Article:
Friday, December 08, 2006

Christmas Angst. And, The Christmas List

Laura and I are having yet another busy Christmas season. I know this is nothing special. Absolutely everyone everywhere is having a busy holiday this year. But we're both having a hard time getting into the holiday spirit. I've been trying to figure out what the difference is, but I'm having no luck. But this is definitely the least holiday-like holiday season I can remember. Neither of us is Christian, but we've always enjoyed celebrating Christmas. For one thing, it's really an adopted pagan celebration anyway. For another, it's been at least a decade since Christmas was a religious holiday in a practical sense, given that the focus of the modern holiday is only mildly about celebrating Christ's birth.

I had an amusing conversation with a Jewish friend a few weeks ago. We were talking about decorating for the holidays, and he railed about the commercialization of Hanukah -- that it wasn't really an important holiday, but is being celebrated as a huge feast because of its proximity to Christmas; that it's overly commercialized; that the true meaning of the festival has been lost behind the trappings. I said, "join the club!" I told him that I had heard the same complaints about Christmas for my entire life. It's strangely comforting to know the commercial influence is spreading even to non-Christians.

We're also undecided about what to call the season and which holiday greeting to use. "Happy Holidays!" seems too inoffensive and generic; "Merry Christmas!" is a little too Christian for devout heathens like us; "Merry Solstice!", while most accurately capturing our feelings, is a bit too in-your-face and confrontational (the purpose of a greeting being, after all, to greet someone, not to alienate people or start an argument); and "Happy ChristmaKwanzAnukah*" seems too cute.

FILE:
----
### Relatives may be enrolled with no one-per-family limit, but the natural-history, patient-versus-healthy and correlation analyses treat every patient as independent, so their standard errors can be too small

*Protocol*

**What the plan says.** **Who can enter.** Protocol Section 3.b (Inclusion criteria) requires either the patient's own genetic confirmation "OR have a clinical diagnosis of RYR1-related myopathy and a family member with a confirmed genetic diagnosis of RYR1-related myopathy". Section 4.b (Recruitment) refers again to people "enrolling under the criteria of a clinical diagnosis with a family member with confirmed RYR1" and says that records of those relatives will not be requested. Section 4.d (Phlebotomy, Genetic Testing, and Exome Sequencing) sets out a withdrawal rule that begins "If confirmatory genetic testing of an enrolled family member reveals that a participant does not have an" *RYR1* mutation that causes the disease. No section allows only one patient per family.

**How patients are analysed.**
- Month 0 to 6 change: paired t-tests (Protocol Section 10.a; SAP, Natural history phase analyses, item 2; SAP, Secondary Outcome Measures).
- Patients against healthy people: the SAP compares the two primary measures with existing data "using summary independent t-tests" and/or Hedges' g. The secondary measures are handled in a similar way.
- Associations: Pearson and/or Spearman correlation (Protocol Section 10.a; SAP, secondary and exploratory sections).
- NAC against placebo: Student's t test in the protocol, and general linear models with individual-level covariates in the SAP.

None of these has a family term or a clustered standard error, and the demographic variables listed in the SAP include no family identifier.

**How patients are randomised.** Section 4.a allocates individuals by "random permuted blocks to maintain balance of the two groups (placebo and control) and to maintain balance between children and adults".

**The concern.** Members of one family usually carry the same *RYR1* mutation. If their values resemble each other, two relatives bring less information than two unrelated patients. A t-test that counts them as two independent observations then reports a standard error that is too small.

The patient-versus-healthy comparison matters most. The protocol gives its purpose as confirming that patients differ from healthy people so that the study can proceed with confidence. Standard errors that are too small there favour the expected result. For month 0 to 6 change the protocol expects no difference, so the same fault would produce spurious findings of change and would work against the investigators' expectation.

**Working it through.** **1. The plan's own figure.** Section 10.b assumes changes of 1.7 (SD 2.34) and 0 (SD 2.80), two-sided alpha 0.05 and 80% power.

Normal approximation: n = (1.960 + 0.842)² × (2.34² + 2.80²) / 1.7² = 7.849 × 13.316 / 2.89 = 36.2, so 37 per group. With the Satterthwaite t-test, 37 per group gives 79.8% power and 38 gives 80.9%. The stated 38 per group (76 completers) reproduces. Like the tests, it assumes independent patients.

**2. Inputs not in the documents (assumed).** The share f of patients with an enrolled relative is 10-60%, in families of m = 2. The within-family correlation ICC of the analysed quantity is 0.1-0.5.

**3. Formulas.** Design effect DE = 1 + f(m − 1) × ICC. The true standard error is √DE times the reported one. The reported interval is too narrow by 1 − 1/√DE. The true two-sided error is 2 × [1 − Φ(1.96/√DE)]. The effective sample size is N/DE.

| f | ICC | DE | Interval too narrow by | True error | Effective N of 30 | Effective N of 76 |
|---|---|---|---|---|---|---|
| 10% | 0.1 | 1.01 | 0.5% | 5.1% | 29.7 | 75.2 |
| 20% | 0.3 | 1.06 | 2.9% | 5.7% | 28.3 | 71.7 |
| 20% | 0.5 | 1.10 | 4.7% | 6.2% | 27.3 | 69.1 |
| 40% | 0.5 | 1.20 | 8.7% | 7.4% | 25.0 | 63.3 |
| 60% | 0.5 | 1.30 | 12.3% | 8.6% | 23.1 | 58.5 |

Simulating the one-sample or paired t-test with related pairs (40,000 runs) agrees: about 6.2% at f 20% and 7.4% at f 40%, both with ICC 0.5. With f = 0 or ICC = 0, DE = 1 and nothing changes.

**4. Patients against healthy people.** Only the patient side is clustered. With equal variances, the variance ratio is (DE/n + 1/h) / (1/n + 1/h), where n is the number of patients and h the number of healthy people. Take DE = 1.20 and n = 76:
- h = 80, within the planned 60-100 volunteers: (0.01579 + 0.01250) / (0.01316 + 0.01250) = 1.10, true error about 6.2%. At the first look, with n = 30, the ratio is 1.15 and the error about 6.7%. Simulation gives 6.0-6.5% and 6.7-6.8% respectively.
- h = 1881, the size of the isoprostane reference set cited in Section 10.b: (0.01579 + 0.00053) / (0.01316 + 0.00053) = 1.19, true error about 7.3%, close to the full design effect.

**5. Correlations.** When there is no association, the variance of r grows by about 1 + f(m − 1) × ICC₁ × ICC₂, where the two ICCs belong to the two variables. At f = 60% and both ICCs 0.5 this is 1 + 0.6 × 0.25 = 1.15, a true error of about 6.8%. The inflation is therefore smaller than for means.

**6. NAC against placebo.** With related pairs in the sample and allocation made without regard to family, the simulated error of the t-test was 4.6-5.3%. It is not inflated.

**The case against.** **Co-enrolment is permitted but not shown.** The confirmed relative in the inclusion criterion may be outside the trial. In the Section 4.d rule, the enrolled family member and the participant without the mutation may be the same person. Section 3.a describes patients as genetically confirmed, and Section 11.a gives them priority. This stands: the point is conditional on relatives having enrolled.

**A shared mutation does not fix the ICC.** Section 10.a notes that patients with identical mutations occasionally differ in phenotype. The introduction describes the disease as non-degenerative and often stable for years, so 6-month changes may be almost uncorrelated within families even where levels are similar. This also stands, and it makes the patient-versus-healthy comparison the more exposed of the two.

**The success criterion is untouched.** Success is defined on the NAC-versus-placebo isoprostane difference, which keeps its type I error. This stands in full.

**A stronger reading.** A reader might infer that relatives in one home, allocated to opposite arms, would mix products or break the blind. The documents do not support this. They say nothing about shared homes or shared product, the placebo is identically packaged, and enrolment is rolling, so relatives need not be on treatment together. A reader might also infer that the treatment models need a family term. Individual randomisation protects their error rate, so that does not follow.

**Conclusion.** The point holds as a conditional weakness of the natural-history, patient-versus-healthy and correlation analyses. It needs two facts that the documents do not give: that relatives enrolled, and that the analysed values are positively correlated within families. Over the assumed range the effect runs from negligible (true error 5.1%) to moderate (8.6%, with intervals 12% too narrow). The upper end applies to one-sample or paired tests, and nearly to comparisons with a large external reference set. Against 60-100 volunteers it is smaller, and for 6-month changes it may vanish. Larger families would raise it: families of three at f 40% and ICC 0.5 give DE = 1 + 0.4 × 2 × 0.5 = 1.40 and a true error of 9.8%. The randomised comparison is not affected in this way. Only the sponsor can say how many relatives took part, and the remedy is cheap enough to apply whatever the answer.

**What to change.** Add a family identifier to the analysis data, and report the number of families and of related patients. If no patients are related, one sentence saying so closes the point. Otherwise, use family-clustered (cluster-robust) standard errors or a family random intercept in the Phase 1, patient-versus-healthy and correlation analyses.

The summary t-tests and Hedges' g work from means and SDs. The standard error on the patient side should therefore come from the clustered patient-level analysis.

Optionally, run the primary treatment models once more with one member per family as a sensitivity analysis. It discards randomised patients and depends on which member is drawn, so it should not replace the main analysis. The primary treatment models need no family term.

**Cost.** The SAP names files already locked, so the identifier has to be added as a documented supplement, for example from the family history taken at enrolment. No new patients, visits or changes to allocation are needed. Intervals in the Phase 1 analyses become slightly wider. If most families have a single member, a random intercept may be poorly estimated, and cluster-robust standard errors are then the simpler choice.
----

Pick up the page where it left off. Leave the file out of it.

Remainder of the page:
I should mention that Non-Zero Chance makes shirts that express our feelings about Christmas: one for me, the science nerd, that says, "Axial tilt is the reason for the season" and one for Laura, the pagan, that says, "Co-opted pagan rituals are the reason for the season". We don't actually own the shirts, but they'd be perfect for us if we ever wore T-shirts.

And, I've had a few requests for a Christmas list, so people have some vague idea what to buy me; apparently I'm difficult to buy for. Like last year, I've got a very boring wish list. I'm a tightwad at heart, so I have trouble buying things for myself -- even if it's stuff I really need. I've needed new glasses for probably two years, but I'm keeping these until they break. It's a big expense, so I'm putting it off until it's necessary. Likewise with my car tires. I get out the bicycle pump and put air in my two front tires every few days because I'm too cheap to buy new tires. They're safe, they're just trouble. As soon as they become unsafe I'll replace them, but mere inconvenience isn't enough to justify the money. So with that in mind, my Christmas list consists entirely of things I know I won't get (like a MacBook or a new car), and things I need that I'm too cheap to buy myself (socks, work pants, tennis shoes). And my deal from previous years still stands: if you give me interesting baking supplies, I'll share the finished baked goods with you. Last year I got chocolate swirl chips and Andes mint chips. This year Hershey's is selling designer chocolate chips, hint hint.

*BTW, the holiday of ChristmaKwanzAnukah is credited to my brother Mike, who coined the phrase a few years ago. He's too clever by half. :-)

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